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CHICAGO—“Expressing employee appreciation is an art, not a science,” and HR has a palette of possibilities that it should be sharing with managers, said Mindy Chapman, Esq., during her June 22 SHRM Annual Conference session “99 Ways to Recognize Employees to Increase Motivation, Retention and Revenues.”
The president of Chicago-based Mindy Chapman & Associates LLC, she is the co-author of the American Bar Association’s bestseller Case Dismissed! Taking Your Harassment Prevention Training to Trial.
Chapman is also an expert on employee motivation and how organizations can bring out the best in their workers. As she put it, “Two things are bad for the heart: running up hill and running down people.”
“Presenteeism,” or just showing up at work and doing the minimum, “is responsible for $150 billion in direct and indirect costs to American businesses [annually],” Chapman said, citing a study in the Harvard Business Review. A study by The Conference Board revealed that two out of three workers do not feel motivated to drive their employer’s business goals.
Chapman listed several alarming statistics based on business studies: 65 percent of Americans report receiving no recognition for work done in the past year; 50 percent of managers don’t reward their employees for performance; and 75 percent of managers fail to see any need for a companywide systemic approach to managing employee performance.
The problem is big, but the solution is fairly simple. “Say ‘thank you!’ ” said Chapman.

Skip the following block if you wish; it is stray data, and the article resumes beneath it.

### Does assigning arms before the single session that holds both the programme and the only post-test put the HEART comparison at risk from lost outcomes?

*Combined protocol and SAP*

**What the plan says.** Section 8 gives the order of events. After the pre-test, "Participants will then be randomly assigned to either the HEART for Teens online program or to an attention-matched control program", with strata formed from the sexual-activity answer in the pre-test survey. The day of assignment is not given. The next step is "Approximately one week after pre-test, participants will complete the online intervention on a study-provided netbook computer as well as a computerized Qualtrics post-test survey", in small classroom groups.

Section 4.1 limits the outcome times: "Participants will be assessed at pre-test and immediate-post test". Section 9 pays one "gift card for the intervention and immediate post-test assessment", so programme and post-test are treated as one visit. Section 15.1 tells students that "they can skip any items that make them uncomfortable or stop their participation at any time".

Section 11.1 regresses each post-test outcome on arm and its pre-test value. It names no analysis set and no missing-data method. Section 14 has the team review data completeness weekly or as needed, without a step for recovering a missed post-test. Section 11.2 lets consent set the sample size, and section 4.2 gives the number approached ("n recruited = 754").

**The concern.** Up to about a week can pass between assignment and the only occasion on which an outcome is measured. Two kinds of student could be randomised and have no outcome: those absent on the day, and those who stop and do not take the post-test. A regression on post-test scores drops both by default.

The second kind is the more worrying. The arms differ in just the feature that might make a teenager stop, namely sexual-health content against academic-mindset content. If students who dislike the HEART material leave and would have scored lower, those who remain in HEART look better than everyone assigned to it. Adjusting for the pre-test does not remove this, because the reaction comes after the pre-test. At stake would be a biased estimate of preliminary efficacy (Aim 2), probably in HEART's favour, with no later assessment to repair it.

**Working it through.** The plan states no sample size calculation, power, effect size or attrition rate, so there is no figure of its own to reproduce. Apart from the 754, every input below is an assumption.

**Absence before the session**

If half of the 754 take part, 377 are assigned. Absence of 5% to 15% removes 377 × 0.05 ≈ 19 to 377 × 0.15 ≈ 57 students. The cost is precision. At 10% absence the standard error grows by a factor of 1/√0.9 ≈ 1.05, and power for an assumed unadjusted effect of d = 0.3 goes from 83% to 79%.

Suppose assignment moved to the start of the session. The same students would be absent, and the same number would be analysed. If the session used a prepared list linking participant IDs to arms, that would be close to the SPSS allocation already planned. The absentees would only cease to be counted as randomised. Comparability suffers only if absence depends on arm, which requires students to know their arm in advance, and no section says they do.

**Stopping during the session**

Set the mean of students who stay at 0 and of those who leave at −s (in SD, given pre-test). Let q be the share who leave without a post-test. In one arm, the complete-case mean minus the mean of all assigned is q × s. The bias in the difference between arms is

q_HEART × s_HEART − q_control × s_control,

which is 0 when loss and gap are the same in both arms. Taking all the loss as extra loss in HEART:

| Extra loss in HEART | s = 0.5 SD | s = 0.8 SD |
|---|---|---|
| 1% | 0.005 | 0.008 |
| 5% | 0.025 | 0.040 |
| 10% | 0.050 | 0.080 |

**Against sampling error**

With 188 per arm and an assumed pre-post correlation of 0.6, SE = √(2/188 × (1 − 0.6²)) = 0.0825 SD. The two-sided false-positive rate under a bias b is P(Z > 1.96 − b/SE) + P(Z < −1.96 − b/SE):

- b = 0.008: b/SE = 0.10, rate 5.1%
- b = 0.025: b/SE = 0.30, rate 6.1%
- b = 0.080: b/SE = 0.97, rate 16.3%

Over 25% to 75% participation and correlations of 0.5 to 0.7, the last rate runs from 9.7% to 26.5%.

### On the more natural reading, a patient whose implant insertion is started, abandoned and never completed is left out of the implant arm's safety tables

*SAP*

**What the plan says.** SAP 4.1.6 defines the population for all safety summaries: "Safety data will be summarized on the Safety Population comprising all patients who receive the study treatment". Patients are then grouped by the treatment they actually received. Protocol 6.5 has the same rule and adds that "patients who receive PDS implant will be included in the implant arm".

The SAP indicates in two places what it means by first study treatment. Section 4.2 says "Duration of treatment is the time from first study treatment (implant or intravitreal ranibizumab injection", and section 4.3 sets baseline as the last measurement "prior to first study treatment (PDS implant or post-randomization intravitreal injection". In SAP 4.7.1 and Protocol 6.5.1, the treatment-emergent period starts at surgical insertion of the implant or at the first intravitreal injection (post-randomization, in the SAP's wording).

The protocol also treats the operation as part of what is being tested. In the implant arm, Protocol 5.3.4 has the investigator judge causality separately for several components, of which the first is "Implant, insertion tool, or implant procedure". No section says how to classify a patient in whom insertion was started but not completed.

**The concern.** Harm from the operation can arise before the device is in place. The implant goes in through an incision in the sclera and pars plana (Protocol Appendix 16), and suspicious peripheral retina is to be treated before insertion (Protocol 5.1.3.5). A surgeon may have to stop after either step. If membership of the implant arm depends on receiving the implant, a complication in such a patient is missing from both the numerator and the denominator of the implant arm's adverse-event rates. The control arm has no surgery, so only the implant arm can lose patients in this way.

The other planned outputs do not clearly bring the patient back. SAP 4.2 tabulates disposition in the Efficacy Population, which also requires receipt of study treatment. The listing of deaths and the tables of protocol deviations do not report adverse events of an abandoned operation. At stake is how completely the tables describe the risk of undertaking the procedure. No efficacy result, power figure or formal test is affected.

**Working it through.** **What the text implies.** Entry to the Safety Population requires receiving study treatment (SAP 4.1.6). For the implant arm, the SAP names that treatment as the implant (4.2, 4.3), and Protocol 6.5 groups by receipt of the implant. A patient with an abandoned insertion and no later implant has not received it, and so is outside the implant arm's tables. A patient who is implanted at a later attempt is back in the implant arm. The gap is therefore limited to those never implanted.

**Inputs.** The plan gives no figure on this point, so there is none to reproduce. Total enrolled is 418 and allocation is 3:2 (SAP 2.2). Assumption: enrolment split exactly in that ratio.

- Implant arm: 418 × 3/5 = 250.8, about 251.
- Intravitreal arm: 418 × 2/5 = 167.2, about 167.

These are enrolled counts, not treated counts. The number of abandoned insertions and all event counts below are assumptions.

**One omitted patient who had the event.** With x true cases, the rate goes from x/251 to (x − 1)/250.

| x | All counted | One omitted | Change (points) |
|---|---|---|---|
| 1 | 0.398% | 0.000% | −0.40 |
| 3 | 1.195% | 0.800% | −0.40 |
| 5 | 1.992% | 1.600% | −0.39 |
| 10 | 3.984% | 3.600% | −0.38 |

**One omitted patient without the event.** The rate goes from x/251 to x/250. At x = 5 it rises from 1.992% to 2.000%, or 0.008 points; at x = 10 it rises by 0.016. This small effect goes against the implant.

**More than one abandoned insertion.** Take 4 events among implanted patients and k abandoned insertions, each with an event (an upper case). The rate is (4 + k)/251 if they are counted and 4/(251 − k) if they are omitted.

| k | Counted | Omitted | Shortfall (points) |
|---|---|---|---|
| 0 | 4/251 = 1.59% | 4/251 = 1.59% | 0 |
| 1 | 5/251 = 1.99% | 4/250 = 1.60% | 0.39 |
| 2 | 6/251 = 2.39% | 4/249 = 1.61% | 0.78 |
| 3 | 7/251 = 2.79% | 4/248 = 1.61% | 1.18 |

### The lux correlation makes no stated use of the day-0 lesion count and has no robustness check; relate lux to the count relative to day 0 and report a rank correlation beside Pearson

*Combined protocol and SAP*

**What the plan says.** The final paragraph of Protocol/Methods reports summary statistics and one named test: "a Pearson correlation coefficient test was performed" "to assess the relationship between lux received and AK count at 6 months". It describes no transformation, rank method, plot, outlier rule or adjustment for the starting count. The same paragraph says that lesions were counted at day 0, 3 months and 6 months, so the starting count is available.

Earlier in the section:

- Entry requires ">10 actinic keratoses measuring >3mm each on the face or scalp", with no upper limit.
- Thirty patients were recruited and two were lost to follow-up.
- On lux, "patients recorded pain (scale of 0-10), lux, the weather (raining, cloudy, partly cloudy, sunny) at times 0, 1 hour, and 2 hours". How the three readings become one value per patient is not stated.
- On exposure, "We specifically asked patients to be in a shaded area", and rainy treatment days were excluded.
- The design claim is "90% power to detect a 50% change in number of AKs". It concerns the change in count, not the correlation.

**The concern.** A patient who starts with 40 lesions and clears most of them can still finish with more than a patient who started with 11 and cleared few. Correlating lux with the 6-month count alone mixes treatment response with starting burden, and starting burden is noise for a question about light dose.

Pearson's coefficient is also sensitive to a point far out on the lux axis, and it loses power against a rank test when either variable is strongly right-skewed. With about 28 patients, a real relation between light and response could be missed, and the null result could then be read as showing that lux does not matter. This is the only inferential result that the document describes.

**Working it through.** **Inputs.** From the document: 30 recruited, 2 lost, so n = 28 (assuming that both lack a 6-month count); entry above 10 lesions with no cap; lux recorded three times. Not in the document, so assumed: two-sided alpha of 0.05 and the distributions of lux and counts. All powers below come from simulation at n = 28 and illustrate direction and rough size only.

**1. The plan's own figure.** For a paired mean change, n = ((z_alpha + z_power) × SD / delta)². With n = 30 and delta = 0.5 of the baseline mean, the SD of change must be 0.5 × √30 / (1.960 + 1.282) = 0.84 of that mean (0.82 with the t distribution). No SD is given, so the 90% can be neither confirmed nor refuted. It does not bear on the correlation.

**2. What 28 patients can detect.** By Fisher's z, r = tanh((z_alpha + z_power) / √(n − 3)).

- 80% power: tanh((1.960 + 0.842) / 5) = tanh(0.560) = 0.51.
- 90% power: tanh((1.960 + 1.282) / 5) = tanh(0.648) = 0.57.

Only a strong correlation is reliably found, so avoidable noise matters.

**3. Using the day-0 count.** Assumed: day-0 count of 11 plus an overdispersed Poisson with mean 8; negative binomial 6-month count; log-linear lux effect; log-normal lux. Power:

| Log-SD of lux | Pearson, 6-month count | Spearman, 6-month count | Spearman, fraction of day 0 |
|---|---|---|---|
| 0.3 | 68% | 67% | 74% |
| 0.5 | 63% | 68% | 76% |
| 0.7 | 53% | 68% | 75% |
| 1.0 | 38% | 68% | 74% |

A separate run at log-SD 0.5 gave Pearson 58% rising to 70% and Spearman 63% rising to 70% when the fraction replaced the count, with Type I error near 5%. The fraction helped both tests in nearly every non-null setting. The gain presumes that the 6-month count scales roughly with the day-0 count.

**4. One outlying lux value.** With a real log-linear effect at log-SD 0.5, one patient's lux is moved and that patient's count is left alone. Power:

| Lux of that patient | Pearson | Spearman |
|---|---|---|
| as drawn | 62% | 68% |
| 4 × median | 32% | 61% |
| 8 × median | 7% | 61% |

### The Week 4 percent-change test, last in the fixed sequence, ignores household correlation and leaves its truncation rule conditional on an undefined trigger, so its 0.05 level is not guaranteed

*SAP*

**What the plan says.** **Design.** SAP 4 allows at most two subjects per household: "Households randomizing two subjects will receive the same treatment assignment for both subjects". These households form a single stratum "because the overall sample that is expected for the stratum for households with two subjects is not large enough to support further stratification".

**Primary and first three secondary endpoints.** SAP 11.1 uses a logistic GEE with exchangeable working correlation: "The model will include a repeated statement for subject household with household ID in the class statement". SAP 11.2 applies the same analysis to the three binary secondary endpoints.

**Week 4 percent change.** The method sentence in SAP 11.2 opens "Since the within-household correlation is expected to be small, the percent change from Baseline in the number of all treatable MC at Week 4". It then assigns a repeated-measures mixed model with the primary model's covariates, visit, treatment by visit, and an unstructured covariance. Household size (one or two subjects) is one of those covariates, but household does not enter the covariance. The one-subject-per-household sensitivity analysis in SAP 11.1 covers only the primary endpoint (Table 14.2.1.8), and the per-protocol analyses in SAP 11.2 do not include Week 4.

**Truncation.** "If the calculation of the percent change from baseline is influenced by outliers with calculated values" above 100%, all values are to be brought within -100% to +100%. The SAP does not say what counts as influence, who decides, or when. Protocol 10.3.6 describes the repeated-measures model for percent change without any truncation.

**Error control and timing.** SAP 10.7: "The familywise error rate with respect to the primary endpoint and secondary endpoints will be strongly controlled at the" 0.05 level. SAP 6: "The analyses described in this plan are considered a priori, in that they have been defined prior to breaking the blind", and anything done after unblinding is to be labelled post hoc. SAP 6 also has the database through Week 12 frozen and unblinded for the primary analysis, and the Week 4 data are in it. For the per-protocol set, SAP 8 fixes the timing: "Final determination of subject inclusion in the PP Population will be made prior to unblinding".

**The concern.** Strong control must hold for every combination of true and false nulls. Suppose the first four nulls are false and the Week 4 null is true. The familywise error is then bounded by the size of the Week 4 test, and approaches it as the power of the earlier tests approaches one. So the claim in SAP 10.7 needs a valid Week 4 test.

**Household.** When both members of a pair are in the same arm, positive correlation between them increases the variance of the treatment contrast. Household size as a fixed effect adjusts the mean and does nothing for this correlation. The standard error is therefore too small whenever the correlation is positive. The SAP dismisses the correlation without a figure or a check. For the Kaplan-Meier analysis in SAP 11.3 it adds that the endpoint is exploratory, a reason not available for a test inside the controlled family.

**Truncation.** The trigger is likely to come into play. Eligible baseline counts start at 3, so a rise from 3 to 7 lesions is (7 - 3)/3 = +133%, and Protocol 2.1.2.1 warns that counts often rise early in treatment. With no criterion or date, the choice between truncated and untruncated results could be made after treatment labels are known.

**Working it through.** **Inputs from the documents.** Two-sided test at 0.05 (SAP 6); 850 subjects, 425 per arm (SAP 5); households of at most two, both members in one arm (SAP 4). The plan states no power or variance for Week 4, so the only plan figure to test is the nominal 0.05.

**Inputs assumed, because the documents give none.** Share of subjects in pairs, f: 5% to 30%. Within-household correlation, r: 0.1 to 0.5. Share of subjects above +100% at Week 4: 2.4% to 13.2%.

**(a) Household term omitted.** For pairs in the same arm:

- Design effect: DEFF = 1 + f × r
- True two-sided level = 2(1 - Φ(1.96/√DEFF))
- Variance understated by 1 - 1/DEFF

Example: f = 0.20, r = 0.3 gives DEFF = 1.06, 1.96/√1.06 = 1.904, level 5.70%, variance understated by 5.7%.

Or nearly that simple. A formal recognition program that’s tied to performance and behavior need not be complicated, but it should be institutionalized as part of the corporate culture. “Recognition creates motivation,” and that contributes to the bottom line by getting people to do their best work.
An effective program, Chapman said, should promote recognition (“thank you” or “nice job” routinely given for good efforts) and incentive rewards (such as small tokens or travel outings). “A $20 gift card—or these days, a gas card—is much cheaper than hiring a new employee” to replaced the disgruntled, underappreciated worker who call it quits, she pointed out.
To be effective, recognition must be linked to measurable performance and specific behavior, Chapman emphasized. That means determining what the corporation values, communicating those values to managers and those who report to them, encouraging expressions of appreciation, and awarding spot recognition to individuals (and to teams) that do something excellent.
Awards should follow achievement closely. “If you wait months to reward employees for a job well done, they may already be gone,” Chapman noted.
Another point to remember: Determining recognition awards should not be a top-down exercise. Survey employees to find out what they would want, in advance, Chapman advised. “Some would find an award given in front of their co-workers a memorable experience; others would be mortified.” And while some workers might value a plaque to hang near their desk, “others would see it as just another dust collector.” Recognition needn’t be expensive, but a bit of effort can make it meaningful and not something viewed as perfunctory—or worse, insincere.
Make sure there’s a personal note with the award. “An employee received a watch sent via UPS. When his co-workers asked who sent him the watch, he said ‘UPS,’ ” Chapman related.
Other unique ideas for rewarding workers? Again, based on employee preference, they can be much more than trophies and certificates. For example:
“Employees feel most appreciated when their manager recognizes them, even more so than if the big boss did,” Chapman said. And expressions of recognition don’t have to bust anyone’s limited budget.
But “If you have an ‘informal’ recognition program, you don’t have a recognition program,” she warned. Unless the program is spelled out and managers across the organization are using it, then “you don’t have an effective recognition program.”
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